Not far from St Emilion, one of the France’s most well-known wine villages, lies a simple family winery that has withstood the test of time.
Leaving the village and passing infront of the prestigious classified Château Pavie, then Larcis Ducass and Bellefont Belcier, take the next on the right at the crossroads – its the plain brick building, otherwise known by the locals as Château Béard la Chapelle. Don’t even try and find it yourself, it has no name on it.
Franck Moureau, 9th generation Bordeaux vigneron in St Laurent des Combes, is the winemaker here. He is one of Bordeaux SIPs, Small Independent Producers, the ones with soil on their shoes. It is here, like in many non-descript buildings across Bordeaux that some of its finest, most authentic wines are made.
Bordeaux, more well-known for its 200 or so Grand Cru Classé whose châteaux are majestic (their prices too) sold uniquely by the busy industrious 300 or so wine merchants of Bordeaux (les négociants) is also home to 7000 or so other smaller producers in Bordeaux making great smooth, structured yet fruity elegant wine for around 20€ a bottle.
Some like Franck have similar terroir as their illustrious neighbours. Over the hundreds of years of history they never built up the prestige or the renown of their wine selling intially to the cooperative and then to a single wine merchant. Its perhaps just a question of marketing – and that’s where we come back to the reason why there is no name on the front of the building.
When making wine in Bordeaux, it is said that you need three heads. One for the barrels in the cellar for last year’s wine. One for the wine just finished fermenting in the vats and one to oversee the vines for the next vintage to come. These smaller producers certainly have their hands full. They are totally hands-on knowing each plot of vines and the effect of each vintage on them intimately. (In the bigger châteaux these roles are usually separated out. You lose then the instinctive feeling that these smaller producers build up inately during the vine’s annual cycle.)
In addition, these busy guys (and gals) have to sell the wine they produce. The region’s specialist wine sellers, the négotiants of Bordeaux, are not interested in these wines in the main part. Neither do they benefit from the pre release sales of their wine in barrel (the futures) reserved only for the top classified wines. Many of these authentic wines made by real people with passion never make it out of France. It seems that the professional wine buyers of the world seem to prefer to deal with one wine merchant than a number of wine producers direct. The world is missing out on some of Bordeaux’s best natural treasures that sell for 15 to 20€ a bottle.
These SIP producers are so busy in the production of the grapes and wine that sales and marketing are often thought about at the end of a long day. Franck is lucky, the appellation of St Emilion’s image is sexy and well recognised around the world. Today without a clear brand image though, you can easily get lost in the sea of offers. The competition is fierce. Even on the doorstep. St Emilion is known as the ‘hillside of a 1000 châteaux’.
Franck’s château (for this is what this building is as the wine is made uniquely from his vineyard’s grapes) will never be a Grand Cru Classé like the ones on the way to St Emilion. Since 2012 the wine in the St Emilion classification only counts for a part of the points to become classified. It does not matter that his terroir is next to some of St Emilion’s finest or that he makes a wine pure of fresh fruit that has a perfume of roses. These winemakers are in touch with their vines and see the process through from the first bud to the last drop into the bottle. They are instinctive, making decisions by feeling. Yes they have the technology too and do most of what the big boys do. They have to run a tight ship ready for the vagaries of the Bordeaux maritime climate. (Global warming seems to be helping ripening 2015, 2016, 2018, 2019 all are very good vintages though frost and hail are more frequent).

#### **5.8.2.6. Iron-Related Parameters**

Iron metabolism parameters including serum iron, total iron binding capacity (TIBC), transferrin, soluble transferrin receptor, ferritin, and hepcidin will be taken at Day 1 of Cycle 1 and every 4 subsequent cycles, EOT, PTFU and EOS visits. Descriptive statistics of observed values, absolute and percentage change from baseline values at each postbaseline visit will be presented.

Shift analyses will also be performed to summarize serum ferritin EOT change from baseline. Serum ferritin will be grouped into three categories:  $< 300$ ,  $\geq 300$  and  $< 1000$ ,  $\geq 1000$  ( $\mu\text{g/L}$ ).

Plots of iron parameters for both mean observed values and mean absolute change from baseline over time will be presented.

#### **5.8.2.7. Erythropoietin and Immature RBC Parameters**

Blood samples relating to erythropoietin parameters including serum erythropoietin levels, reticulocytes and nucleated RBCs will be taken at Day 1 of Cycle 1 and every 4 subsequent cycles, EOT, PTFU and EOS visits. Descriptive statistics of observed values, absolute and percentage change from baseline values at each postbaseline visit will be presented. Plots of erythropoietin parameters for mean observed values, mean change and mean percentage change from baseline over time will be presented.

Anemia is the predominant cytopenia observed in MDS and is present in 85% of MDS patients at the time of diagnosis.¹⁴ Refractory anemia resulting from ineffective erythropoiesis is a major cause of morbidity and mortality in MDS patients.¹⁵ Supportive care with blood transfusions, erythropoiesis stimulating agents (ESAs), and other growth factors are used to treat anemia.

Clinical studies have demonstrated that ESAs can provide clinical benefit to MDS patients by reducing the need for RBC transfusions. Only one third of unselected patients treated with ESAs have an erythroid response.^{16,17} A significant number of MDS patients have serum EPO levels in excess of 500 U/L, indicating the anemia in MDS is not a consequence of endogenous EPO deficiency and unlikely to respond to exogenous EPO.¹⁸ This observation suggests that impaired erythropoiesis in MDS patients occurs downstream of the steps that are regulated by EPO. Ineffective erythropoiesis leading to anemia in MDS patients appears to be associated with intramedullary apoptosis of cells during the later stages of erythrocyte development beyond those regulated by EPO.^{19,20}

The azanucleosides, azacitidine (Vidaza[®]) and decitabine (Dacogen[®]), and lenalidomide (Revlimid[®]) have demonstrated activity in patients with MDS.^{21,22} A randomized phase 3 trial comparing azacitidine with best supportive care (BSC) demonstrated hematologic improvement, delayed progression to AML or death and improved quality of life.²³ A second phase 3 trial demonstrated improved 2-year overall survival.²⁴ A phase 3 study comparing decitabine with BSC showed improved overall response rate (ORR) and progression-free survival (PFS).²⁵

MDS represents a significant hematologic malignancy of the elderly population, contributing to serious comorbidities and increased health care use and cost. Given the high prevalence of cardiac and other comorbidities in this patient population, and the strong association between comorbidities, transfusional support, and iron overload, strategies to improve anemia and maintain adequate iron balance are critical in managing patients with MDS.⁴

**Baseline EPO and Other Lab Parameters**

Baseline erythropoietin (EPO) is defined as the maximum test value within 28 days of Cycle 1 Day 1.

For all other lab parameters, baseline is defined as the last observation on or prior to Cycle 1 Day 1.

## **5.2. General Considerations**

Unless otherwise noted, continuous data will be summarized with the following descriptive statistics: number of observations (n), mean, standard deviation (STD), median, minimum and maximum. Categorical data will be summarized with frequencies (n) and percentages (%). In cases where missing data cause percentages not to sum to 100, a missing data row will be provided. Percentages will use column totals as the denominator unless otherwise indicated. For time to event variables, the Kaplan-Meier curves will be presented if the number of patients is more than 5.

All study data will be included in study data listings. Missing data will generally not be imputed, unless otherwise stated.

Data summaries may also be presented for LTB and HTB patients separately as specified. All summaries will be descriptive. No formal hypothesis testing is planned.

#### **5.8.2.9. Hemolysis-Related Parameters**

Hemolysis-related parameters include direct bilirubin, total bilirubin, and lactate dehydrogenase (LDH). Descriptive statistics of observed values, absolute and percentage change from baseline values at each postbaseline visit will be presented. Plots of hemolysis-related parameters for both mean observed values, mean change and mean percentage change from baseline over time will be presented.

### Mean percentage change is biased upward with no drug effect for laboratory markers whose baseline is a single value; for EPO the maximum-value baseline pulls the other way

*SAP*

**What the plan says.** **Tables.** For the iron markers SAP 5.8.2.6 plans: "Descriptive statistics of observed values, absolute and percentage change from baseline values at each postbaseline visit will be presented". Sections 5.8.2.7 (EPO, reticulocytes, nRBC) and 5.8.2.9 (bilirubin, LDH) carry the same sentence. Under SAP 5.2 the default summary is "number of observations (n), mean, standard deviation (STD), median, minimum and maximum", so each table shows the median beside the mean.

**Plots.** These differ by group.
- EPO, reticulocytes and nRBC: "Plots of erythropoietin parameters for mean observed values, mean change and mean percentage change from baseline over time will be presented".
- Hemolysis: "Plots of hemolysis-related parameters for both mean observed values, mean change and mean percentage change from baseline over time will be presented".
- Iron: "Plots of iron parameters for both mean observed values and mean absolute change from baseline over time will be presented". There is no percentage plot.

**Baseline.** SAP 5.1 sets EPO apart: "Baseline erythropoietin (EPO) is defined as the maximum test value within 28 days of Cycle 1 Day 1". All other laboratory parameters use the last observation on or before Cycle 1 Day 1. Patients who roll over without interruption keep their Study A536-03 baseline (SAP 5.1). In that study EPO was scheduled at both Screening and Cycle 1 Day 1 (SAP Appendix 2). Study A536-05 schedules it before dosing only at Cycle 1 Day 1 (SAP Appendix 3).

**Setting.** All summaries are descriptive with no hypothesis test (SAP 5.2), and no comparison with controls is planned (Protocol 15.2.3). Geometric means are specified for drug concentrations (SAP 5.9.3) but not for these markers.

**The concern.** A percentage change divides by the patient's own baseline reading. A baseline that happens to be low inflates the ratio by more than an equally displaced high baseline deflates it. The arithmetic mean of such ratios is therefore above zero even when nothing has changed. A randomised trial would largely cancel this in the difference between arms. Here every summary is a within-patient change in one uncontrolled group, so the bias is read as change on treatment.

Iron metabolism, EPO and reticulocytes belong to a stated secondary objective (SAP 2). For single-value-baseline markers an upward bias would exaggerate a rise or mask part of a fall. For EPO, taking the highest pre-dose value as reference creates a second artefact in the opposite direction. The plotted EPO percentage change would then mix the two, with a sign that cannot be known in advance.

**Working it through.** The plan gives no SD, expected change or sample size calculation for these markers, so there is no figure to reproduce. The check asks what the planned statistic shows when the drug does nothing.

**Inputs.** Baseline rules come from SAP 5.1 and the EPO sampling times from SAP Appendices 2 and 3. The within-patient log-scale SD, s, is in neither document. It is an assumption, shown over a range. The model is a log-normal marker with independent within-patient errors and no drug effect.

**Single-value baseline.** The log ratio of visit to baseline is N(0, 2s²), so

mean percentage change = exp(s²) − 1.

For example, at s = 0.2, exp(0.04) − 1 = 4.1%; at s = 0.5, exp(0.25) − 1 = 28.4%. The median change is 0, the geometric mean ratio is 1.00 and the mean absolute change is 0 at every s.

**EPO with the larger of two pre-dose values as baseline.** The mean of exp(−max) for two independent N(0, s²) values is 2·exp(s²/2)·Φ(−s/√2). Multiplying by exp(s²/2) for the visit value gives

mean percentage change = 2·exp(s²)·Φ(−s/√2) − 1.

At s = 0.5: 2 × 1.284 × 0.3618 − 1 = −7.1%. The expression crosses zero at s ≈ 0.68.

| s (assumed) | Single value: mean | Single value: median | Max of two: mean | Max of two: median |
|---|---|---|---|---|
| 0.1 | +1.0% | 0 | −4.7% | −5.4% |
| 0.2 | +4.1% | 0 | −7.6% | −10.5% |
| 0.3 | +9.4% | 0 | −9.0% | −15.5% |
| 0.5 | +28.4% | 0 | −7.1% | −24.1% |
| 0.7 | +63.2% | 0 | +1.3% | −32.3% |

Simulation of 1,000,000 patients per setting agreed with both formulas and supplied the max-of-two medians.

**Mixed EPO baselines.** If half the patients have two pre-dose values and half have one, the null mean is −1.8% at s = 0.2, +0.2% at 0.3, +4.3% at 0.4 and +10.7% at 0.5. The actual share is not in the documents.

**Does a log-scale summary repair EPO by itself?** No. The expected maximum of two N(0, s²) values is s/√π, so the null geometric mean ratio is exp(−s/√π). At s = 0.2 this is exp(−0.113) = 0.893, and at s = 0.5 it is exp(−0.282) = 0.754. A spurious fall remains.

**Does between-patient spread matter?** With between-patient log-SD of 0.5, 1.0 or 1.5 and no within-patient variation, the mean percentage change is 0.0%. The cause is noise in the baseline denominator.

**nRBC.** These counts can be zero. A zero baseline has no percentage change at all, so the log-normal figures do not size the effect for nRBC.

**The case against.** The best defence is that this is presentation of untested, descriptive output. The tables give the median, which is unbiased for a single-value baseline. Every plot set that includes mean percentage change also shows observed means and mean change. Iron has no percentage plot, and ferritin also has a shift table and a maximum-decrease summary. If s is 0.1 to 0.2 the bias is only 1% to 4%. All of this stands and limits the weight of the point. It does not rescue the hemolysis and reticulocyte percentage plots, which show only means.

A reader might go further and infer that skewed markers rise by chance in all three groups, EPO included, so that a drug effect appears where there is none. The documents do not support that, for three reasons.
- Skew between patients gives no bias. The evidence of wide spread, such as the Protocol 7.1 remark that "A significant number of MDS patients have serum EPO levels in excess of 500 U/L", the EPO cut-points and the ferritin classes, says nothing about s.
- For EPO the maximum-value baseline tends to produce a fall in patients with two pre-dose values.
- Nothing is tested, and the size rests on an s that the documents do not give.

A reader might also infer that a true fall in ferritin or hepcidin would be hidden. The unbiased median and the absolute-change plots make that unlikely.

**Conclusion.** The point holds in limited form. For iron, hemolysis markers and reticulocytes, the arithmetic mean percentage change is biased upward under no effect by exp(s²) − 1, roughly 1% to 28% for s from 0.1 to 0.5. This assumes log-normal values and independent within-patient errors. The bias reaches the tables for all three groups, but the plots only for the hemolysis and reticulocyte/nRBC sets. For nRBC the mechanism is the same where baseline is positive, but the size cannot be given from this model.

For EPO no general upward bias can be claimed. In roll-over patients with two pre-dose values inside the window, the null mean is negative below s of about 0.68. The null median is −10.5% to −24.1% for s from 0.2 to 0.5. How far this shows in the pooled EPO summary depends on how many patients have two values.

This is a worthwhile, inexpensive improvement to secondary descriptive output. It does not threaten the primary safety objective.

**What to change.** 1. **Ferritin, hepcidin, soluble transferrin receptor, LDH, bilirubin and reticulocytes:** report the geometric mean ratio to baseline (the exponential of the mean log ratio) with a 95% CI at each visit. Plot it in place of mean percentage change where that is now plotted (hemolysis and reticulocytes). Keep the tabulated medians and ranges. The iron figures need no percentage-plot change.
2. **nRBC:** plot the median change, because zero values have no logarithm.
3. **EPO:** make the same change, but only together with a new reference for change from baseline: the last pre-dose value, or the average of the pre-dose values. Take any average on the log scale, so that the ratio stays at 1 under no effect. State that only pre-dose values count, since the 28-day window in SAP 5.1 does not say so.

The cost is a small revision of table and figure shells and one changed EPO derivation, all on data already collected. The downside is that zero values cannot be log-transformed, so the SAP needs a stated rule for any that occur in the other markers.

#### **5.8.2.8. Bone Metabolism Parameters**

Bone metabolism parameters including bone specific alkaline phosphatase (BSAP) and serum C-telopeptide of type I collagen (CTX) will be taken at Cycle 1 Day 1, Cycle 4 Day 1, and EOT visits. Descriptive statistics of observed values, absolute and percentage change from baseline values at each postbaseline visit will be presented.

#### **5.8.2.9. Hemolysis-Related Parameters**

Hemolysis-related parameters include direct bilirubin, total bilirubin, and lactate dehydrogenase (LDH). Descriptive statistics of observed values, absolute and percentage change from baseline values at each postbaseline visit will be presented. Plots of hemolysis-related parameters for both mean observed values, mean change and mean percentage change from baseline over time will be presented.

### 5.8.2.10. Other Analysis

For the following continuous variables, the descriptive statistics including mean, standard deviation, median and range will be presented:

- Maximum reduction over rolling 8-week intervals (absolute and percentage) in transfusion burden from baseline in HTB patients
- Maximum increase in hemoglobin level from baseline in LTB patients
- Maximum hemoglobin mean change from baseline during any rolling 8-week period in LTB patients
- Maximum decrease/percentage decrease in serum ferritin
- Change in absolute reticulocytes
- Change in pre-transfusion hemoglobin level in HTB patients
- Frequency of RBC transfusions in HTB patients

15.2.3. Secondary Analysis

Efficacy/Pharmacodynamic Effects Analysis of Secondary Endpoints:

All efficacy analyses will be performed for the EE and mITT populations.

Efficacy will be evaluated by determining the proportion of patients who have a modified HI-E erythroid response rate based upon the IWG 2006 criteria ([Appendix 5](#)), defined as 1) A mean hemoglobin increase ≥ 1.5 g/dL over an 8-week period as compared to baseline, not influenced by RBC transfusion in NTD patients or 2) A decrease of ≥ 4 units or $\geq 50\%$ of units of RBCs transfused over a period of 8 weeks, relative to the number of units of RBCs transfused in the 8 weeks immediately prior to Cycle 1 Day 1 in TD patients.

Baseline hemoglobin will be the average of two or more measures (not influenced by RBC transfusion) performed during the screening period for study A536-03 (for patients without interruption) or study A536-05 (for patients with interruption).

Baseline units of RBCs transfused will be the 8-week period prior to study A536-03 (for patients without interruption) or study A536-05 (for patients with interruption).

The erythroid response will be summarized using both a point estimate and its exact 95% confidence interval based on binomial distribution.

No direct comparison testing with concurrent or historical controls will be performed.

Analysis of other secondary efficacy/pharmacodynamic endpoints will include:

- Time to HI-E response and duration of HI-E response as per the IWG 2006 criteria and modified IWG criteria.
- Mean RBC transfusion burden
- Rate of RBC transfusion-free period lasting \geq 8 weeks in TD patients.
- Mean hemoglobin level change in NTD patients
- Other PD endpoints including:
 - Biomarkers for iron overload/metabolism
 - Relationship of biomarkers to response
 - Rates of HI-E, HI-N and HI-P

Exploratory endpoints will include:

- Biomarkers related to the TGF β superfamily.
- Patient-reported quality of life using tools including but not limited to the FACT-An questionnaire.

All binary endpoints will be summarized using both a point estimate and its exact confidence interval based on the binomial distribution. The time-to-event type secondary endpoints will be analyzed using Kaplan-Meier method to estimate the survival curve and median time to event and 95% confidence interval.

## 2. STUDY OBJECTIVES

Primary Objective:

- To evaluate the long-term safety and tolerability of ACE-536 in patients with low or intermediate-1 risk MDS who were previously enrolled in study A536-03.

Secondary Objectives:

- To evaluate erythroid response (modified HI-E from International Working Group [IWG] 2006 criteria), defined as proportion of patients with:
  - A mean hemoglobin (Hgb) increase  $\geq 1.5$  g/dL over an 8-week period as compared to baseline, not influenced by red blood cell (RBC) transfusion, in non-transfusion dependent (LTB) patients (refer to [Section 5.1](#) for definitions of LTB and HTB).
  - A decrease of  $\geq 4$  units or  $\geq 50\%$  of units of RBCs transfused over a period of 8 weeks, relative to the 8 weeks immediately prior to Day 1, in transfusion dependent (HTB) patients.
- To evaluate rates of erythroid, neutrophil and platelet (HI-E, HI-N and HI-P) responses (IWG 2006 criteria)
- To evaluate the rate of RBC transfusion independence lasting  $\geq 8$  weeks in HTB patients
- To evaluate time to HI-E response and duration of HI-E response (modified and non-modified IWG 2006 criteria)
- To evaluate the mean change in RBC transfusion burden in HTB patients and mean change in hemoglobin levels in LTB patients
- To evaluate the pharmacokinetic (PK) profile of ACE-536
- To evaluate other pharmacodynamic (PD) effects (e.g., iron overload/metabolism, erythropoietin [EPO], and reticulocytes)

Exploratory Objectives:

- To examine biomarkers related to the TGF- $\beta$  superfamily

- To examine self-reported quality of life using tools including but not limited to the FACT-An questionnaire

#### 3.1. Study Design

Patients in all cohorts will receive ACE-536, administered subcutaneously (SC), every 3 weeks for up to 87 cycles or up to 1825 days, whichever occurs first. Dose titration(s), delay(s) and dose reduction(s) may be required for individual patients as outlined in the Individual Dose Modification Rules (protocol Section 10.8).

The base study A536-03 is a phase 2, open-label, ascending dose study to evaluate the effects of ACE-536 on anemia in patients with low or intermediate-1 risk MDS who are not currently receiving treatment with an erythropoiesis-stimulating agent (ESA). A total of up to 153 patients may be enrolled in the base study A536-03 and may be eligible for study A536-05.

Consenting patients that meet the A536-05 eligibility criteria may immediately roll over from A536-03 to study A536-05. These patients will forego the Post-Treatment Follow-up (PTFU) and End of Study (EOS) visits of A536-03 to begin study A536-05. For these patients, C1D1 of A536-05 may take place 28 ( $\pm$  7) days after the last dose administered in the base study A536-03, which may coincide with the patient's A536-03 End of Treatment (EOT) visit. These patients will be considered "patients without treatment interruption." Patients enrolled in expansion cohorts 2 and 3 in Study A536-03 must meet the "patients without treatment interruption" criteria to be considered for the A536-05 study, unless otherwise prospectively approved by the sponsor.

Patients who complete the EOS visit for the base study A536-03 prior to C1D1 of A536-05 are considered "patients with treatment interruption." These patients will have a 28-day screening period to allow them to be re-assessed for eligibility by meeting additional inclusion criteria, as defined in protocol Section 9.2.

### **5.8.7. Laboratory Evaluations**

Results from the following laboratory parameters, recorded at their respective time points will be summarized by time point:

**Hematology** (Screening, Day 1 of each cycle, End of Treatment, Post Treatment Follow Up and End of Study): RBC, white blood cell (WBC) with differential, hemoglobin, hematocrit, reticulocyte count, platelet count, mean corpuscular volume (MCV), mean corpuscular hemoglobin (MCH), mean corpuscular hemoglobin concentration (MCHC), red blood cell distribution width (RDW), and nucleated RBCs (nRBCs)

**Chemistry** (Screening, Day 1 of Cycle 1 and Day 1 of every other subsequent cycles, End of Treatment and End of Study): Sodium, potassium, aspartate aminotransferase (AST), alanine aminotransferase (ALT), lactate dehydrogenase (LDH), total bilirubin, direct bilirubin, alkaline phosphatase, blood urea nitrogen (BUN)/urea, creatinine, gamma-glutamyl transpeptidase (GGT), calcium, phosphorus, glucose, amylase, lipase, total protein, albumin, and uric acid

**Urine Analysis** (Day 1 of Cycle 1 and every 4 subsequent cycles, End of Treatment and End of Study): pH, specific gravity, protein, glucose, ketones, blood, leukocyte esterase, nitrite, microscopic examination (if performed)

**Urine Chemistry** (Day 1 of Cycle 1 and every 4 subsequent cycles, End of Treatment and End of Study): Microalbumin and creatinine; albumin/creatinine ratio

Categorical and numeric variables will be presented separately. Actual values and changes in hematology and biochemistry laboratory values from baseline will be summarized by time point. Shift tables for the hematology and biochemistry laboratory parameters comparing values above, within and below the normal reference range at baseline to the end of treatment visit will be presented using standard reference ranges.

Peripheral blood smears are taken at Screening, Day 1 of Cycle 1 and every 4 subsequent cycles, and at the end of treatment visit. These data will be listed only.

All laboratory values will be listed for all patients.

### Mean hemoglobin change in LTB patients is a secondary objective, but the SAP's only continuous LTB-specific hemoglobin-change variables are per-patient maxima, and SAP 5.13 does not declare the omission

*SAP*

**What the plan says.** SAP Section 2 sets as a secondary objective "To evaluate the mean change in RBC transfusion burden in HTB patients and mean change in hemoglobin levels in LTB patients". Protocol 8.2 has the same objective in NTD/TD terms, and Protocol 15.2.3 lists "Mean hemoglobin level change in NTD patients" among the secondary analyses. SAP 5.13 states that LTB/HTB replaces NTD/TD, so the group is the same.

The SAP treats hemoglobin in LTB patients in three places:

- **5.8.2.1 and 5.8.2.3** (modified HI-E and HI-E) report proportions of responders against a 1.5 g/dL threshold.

Many SIP producers are being bought out by companies or luxury brands. The small families producers days are numbered.
Being so close to the vines, they make their wine naturally caring for the soil that their ancesters tended before them with horse and oxen.
2019 is Franck’s 12th vintage having taken over from his father before him. Consumers who have so enjoyed Château Béard la Chapelle at home, are beginning to ask to come to see the cellar and the vines St Emilion. Or in some well-known Michelin starred restaurants in Paris like Guy Savoy or l’Arpège (its even been served in the Matignon!). They dont mind the u turns and manouvres to find this special château that does not have a name on its building but that lies on the main crossroads in St Laurent des Combes (remember just take a right). They love to see the behind the scenes of a smaller passionate producer. They love to hear from Franck about how naturally the wine is made without added yeasts or sulphites durng the winemaking. He is so busy growing the grapes and making the wine that he has not the time to communicate this important information via the website or social media….
Perhaps its time for a sign on the Château, Franck.
Château Béard la Chapelle, St Emilion Grand Cru
St Laurent des Combes – plots near to Tertre Roteboeuf. Premiers Larcis Ducass and Troplong not far away.
*old vine Merlot 90% and Cabernet Franc (average 60 years)
*complexity 40 different plots of vines in different terroir from limestone côtes and pied de côtes to deep sands
*conversion to organic and biodynamic
*no sulphites used during reception or fermentation
*natural indigenous yeasts and natural malolactic fermentation
*minimal racking to preserve fruit
*no fining or filtering
*part aged in cement, one third new oak
*10th generation winemaker in the making